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Doctoral Student Justin Egresitz Encourages Educators to Bring Augmented Reality into the Classroom in New Paper

NC State College of Education doctoral student Justin Egresitz

From its use in the fictional world of Marvel superhero movies to real-life games like Pokemon Go, most students are familiar with augmented reality (AR) technology and some of its possibilities. Because of the “cool factor” of this technology, Justin Egresitz ’23PHD, a doctoral student in the NC State College of Education’s Learning and Teaching in STEM engineering and technology education program area of study, believes AR can have valuable benefits in technology and engineering classrooms. 

“It is a cool technology and one that is on the bleeding edge of innovations coming to the consumer market,” Egresitz said. “The question for educators, with regards to classroom application, is what do we do with it when the novelty wears off and how do we use it as a tool to reach our educational goals and outcomes?

Egresitz is the author of “Science Fiction No Longer: Augmented Reality and the Technology Engineering Classroom,” which was published in Technology and Engineering Teacher. The article discusses the educational benefits of introducing AR technology into the classroom as well as how to apply it to technology and engineering curricula. 

In the paper, Egresitz notes that AR technology can help students deepen their understanding of interconnected concepts by engaging with content in three-dimensional perspectives, where they can view, model and manipulate objects from multiple angles. Additionally, the use of AR technology can help reach students who struggle with traditional forms of learning, such as textbooks and lectures, through a more interactive learning environment. 

The use of AR technologies in the classroom, the paper states, also allows educators to create pedagogy where learning is more authentic and similar to real-world experiences students might experience outside of school and allows students to engage in problem-solving and metacognitive strategies.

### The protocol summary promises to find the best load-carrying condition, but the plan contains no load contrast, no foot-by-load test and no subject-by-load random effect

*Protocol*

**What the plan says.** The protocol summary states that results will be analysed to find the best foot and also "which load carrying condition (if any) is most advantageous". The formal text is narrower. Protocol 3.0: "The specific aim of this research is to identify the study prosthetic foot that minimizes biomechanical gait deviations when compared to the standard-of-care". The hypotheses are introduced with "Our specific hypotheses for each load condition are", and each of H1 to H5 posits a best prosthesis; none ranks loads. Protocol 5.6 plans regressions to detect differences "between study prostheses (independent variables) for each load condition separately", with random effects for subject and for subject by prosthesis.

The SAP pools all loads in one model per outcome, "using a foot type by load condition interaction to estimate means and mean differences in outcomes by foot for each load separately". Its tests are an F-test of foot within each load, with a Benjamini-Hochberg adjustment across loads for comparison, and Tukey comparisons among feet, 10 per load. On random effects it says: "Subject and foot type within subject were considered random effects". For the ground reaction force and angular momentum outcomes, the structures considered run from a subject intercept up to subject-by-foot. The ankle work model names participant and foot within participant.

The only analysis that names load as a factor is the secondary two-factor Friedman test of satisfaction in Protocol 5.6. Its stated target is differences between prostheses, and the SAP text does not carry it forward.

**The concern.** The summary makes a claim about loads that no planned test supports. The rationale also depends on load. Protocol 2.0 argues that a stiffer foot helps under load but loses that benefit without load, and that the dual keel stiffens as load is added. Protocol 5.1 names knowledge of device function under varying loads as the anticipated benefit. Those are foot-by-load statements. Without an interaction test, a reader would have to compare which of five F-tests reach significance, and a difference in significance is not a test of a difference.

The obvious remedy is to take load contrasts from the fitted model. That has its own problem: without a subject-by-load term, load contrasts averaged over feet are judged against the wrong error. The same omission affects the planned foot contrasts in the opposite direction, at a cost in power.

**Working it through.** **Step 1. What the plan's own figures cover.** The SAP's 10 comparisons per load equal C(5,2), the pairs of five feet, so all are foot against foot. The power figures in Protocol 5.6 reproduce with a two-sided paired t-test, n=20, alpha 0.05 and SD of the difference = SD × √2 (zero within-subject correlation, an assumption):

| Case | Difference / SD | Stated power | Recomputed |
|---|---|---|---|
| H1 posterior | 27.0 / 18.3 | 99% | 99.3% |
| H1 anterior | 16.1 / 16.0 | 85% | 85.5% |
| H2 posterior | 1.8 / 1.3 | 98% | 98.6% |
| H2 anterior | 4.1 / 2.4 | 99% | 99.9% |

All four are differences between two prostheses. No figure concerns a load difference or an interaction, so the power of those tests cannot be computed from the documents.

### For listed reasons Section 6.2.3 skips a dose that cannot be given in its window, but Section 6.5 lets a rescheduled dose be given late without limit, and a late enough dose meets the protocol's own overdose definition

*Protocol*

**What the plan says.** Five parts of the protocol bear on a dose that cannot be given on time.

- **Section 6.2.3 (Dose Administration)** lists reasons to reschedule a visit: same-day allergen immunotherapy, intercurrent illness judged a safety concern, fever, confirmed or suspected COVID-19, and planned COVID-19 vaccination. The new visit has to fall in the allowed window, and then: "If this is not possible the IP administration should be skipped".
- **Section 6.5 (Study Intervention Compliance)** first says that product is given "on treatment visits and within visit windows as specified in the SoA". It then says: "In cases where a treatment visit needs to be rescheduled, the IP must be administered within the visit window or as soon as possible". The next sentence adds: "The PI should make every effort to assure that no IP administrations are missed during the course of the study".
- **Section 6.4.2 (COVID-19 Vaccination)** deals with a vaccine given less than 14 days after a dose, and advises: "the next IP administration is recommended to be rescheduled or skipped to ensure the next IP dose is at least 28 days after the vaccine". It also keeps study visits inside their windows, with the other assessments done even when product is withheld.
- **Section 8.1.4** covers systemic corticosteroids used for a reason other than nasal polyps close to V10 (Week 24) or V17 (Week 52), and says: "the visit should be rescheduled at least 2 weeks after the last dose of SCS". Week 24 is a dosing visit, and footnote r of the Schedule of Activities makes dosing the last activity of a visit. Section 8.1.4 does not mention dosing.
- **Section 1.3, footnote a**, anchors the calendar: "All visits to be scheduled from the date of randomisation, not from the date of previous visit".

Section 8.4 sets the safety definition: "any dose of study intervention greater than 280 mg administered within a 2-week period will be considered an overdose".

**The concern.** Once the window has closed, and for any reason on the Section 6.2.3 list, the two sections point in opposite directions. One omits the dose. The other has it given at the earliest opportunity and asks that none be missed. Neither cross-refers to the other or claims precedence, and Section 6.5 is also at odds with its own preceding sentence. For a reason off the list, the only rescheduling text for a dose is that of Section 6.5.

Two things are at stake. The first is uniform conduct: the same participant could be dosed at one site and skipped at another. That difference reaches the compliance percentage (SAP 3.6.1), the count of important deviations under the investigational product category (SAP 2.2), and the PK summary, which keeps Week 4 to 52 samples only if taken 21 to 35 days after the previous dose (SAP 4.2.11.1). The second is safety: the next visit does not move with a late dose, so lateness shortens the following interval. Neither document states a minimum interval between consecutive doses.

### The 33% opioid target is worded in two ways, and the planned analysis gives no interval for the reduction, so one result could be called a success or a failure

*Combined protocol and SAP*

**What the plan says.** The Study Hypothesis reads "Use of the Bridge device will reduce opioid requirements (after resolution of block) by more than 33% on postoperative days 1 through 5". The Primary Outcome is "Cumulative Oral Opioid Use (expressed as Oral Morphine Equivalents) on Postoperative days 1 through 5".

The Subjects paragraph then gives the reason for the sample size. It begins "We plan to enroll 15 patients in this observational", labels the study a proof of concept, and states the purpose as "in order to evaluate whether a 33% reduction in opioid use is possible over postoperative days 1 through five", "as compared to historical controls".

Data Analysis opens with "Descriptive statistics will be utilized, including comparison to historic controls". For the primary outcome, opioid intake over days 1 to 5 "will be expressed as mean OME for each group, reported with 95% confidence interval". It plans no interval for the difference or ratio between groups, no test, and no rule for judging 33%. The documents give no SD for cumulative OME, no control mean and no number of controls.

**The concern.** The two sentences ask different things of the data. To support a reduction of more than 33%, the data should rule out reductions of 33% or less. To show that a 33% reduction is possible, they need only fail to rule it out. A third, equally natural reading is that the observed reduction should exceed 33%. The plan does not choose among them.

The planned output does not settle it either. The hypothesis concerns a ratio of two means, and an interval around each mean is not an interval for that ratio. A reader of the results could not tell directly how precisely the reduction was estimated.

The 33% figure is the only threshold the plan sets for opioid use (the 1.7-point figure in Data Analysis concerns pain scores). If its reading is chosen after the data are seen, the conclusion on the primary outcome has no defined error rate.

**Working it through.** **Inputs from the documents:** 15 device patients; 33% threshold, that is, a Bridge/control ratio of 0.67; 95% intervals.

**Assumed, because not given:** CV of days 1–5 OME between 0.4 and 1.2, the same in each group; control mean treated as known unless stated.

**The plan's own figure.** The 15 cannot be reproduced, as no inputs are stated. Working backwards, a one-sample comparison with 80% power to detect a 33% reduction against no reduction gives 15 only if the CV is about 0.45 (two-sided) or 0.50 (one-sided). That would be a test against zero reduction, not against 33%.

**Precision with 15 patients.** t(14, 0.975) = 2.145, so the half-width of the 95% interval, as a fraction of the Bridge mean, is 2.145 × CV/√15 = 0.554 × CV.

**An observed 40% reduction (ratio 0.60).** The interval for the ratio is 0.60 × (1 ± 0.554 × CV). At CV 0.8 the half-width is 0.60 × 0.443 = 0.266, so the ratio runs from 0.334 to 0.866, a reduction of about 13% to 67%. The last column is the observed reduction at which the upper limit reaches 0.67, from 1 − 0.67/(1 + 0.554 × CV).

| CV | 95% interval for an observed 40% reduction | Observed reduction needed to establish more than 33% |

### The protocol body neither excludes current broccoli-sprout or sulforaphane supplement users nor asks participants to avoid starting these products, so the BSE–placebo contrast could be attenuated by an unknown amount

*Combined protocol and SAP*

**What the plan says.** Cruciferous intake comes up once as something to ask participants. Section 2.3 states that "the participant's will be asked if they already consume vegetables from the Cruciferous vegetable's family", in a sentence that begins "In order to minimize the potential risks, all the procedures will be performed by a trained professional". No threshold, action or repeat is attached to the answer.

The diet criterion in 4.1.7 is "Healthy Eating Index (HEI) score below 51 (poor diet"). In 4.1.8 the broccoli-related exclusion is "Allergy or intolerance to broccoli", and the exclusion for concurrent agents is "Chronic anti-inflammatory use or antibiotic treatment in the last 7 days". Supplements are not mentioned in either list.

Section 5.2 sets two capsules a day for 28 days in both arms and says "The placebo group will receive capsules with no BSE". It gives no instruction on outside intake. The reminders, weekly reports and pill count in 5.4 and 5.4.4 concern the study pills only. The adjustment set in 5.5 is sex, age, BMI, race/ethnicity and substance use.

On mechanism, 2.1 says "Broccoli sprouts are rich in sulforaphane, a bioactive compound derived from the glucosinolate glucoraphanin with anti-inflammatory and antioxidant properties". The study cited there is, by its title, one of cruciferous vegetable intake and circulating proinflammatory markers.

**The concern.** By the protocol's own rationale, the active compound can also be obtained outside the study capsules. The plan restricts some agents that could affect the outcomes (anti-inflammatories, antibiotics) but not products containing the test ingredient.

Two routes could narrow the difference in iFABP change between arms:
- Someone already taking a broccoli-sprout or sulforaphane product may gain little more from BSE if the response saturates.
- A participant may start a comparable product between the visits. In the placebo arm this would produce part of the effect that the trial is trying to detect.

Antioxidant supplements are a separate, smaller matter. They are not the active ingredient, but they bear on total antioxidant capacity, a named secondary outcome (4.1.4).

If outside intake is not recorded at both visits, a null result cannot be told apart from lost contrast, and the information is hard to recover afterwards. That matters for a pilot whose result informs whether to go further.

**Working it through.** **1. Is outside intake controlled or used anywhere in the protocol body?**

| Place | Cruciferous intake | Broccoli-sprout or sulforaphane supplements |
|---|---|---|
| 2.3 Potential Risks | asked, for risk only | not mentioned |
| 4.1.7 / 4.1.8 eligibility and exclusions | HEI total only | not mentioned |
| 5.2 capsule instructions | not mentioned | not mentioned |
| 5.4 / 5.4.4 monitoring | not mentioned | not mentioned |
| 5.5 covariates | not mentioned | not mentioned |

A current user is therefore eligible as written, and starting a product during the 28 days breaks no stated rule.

“The novelty and excitement of using AR apps can be used to set the hook, and then the educational opportunity that is presented uses that excitement to engage the student with the learning through the extended use of the AR tool,” Egresitz said. “As with any other piece of technology, the curriculum that drives its use must be robust and age appropriate, and the assignment should be centered around learning and not the tool itself.”

Since most teachers will likely not have access to a classroom set of devices that can run AR programs, Egresitz said educators will need to survey their students to determine what devices they have access to and determine the viability of AR apps and platforms on those devices.

To get the maximum benefit of AR technologies in the classroom, he also noted that educators must first feel comfortable and confident in using the tools themselves. He recommends educators spend time practicing with the software and developing any related skills before developing educational experience for their students. 

“I think there is value in allowing students time to explore the technology before using it in an assignment as well,” he said. “This gives them and [the teacher] time to get acquainted with the software and capabilities before any kind of assessment hinges on successful use of the technology. Students can also have fun while getting the hang of the technology, which makes learning that much more enjoyable.” 

In addition to helping technology and engineering students learn actual content, Egresitz’s paper also notes that the use of AR in the classroom can serve as a platform to engage them in a discussion about the big-picture implications of emerging technologies. 

It’s important, Egresitz said, for students to critically assess and understand the second- and third-order implications and impacts of technologies like AR, including the technology’s impact on socialization and interpersonal communication, what the social norms for using these technologies will be in the future and how technology can create a clear delineation between those of different socio-economic backgrounds. 

It is especially important for technology and engineering students to be able to critically assess the immediate and future implications of new and emerging technologies because they may one day play a role in generating the next wave of technological innovations. 

“Weighing the positives and negatives of bringing a technology to life, in my opinion, is a key consideration in the design process,” Egresitz said. “Answering the question of ‘We can, but should we?’ is crucial to a piece of technology having a positive net impact and one that should be on the minds of everyone in the process, including those who design and manufacture it.”